Day four of the Keswick Unconventional Film Club found us watching Beasts of the Southern Wild, Benh Zeitlin’s extraordinary magic realist film, which is unlike any other I can think of. During or after our discussion yesterday evening, one person compared aspects of it to Terrence Malick’s The Tree of Life, and another compared it to Lord of the Flies, yet as a whole it is radically different from either of those.
Six-year-old Quvenzhané Wallis plays the central character of Hushpuppy, who lives with her father, Wink (Dwight Henry), in extreme poverty on an island, which they call the Bathtub, in a Louisiana bayou. There is a debate to be had over whether the film romanticises poverty or celebrates human dignity even in the most deprived circumstances. On the latter view, Beasts of the Southern Wild portrays Hushpuppy’s world as immensely rich in the things which matter most: friendship, joy, freedom, a close relationship with the natural world.
Yet there is a darker side to life in the Bathtub: alcohol abuse is clearly rife (which seems to be portrayed in a positive, often humorous light) and we never see a complete family. Hushpuppy and her father have a particularly dysfunctional domestic set-up. Her mother left some time ago and Hushpuppy lives in one squalid house while her father lives in another. Much of Wink’s communication with his daughter comprises of shouting. Life is not as harmonious as we’re meant to think.
We had some interesting discussion about the way writer-director Benh Zeitlin included the local community in his film, using entirely first-time actors and employing locals as crew. It is, arguably, a holistic approach to film-making which genuinely values these people. At the same time, some people felt a little uncomfortable, arguing that the screenplay still has a very middle-class perspective, and was not truly representing the community.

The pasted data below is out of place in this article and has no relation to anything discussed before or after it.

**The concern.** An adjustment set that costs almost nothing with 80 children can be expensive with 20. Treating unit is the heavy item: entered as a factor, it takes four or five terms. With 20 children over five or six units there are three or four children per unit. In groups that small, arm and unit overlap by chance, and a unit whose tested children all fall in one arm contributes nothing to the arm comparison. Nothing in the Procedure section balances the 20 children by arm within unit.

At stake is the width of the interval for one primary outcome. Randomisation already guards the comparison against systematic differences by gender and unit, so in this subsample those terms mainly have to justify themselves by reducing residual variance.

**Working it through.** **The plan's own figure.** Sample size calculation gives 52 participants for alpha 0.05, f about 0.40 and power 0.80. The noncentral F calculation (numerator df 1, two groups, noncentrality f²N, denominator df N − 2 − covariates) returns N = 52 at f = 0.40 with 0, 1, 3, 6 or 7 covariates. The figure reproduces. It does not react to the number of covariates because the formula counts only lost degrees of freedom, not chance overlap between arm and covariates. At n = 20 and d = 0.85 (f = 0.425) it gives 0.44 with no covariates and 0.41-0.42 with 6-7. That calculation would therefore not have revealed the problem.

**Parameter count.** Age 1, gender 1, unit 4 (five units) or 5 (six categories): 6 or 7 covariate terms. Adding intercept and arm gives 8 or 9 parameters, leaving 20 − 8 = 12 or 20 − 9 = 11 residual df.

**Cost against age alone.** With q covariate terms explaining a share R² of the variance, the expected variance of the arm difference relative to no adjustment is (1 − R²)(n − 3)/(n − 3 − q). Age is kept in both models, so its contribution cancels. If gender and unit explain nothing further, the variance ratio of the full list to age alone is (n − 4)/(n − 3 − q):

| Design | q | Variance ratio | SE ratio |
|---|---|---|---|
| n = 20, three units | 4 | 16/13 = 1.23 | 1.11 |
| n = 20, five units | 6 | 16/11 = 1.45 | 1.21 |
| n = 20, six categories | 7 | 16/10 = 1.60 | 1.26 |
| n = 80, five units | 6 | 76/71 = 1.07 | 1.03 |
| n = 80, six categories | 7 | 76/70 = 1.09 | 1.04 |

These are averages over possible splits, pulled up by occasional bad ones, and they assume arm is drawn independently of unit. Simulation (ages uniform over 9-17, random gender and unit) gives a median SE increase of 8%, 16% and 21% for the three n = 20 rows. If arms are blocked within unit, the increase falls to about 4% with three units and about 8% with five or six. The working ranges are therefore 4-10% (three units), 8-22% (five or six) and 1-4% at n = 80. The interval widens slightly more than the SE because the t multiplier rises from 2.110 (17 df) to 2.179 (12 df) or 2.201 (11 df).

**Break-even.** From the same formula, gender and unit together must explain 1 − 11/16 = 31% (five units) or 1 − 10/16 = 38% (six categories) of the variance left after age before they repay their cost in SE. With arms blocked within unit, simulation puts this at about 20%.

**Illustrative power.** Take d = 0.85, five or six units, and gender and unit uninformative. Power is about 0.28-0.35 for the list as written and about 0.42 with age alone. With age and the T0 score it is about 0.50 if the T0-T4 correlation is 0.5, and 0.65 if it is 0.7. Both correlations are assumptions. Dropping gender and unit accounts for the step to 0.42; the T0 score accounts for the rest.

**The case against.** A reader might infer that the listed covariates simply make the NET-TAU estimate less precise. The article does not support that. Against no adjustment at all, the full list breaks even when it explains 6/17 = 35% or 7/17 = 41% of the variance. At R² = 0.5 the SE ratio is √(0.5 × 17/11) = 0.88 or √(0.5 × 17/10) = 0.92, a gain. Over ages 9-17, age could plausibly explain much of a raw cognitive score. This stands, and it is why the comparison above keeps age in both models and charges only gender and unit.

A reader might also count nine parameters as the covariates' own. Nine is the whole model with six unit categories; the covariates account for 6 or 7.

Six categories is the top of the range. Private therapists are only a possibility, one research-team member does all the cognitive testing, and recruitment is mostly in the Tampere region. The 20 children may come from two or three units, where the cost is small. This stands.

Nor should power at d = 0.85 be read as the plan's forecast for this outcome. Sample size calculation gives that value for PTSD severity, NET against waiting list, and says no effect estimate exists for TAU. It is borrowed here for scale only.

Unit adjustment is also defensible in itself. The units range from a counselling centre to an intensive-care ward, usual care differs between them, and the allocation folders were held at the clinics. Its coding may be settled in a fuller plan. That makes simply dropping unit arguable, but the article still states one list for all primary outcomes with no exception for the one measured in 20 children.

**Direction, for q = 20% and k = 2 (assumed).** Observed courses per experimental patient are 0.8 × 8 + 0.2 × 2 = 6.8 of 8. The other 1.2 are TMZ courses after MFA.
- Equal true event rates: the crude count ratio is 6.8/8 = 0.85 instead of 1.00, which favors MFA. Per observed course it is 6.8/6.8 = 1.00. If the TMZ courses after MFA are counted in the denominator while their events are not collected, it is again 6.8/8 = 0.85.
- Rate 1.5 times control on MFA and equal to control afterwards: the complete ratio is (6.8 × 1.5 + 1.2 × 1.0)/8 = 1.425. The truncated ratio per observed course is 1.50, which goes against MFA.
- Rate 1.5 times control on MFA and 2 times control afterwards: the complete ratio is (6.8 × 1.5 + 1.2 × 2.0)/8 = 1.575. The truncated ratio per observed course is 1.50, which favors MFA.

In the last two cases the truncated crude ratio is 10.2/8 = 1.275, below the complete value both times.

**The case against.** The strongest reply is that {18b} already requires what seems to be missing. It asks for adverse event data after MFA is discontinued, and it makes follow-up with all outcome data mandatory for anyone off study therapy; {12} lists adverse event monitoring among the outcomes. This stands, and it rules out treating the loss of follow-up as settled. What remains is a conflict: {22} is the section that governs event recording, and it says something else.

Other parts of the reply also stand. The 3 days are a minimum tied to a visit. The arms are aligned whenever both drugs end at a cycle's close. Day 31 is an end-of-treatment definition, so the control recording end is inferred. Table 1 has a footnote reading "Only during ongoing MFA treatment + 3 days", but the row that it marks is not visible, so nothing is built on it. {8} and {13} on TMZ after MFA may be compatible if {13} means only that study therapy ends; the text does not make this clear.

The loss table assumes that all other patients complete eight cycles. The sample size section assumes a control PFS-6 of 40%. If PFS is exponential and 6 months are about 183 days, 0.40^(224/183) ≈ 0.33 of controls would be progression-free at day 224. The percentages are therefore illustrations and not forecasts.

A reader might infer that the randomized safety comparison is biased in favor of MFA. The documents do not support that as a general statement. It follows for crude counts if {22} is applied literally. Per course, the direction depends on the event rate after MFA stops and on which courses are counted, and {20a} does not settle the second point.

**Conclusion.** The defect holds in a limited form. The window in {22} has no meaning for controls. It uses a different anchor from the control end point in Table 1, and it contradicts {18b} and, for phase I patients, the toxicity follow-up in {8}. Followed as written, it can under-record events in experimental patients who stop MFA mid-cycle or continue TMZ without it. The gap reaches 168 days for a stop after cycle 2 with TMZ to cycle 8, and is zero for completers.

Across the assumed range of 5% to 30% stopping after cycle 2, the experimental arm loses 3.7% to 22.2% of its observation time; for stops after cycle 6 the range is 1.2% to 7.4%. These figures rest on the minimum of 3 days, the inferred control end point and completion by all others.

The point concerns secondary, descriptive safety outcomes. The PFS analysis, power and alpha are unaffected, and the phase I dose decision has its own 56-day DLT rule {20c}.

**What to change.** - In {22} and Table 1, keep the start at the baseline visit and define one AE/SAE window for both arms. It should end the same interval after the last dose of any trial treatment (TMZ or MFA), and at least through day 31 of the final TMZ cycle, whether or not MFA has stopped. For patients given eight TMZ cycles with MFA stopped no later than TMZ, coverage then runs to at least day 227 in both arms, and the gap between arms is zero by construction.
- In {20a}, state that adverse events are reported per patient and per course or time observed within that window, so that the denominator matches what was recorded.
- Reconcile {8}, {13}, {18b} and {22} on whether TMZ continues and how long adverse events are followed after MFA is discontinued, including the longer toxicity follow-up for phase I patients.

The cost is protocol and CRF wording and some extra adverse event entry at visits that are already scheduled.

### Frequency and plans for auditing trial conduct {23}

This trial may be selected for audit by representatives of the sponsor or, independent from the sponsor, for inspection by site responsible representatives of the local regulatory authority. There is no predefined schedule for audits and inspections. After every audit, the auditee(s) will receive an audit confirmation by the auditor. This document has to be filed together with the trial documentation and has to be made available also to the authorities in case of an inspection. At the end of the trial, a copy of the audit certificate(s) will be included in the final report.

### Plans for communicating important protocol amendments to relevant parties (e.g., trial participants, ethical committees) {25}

Nevertheless, Beasts of the Southern Wild raises interesting questions about brokenness and death. Hushpuppy’s world may already look very broken to us, but she doesn’t see it that way. So when, in an angry outburst she expresses her wish that her daddy was dead, and hits him on the chest causing him to collapse, she believes that she is responsible. She doesn’t understand that he is ill, presumably with some heart condition. Nor does she understand that the rumble of thunder and the announcement of a coming storm are unconnected with her actions. In Hushpuppy’s mind, everything is connected and she has broken the world.
The approach of the strange, fierce aurochs from their millennia-long frozen imprisonment in the Antarctic symbolises the approach of Wink’s death. Hushpuppy is scared of them both – until she and some friends swim out to a strange boat, the skipper of which tells the little girl that it will take them wherever she needs to go.
The place they end up in – called Elysium Fields – seems to be some kind of bar and brothel. The time there is filmed very dreamily, and Hushpuppy encounters a woman who, we cannot help wondering, could even be the little girl’s mother. We are never told this, but the woman’s working of ‘magic’ (with fired gator) and her tenderness towards Hushpuppy, as well as her warning that life is not easy, somehow empowers Hushpuppy to return to the Bathtub and face both the aurochs and her daddy’s death with courage.
Was this strange encounter in the Elysium Fields a truly magical experience, or just how it seems to a six-year-old? Is she strengthened spiritually, or merely encouraged by human love? It could be read either way. Are the aurochs simply in Hushpuppy’s mind, or do others see them too (and if so, what do we make of these creatures which have never existed)? It’s a film which raises many questions, and makes a straightforward and certain interpretation difficult.
In her Film & Bible Blog article on Beasts of the Southern Wild, Sophie Lister makes a fascinating connection with the Bible. Hushpuppy rejects her father and the whole world seems broken as a result; the Bible story is that humanity rejected its father, God, and the whole world was broken as a result (see Genesis 3 and Romans 8:19–25, for example). Hushpuppy’s world is put back into some balance by a new depth of understanding the world; the real world – and the fundamental problem facing humanity – is only fixed through the death and resurrection of Jesus. This, Paul tells us, makes possible the reconciliation of everything (Colossians 1:19–20) – which is, I suspect, what Benh Zeitlin is, without realising, longing for.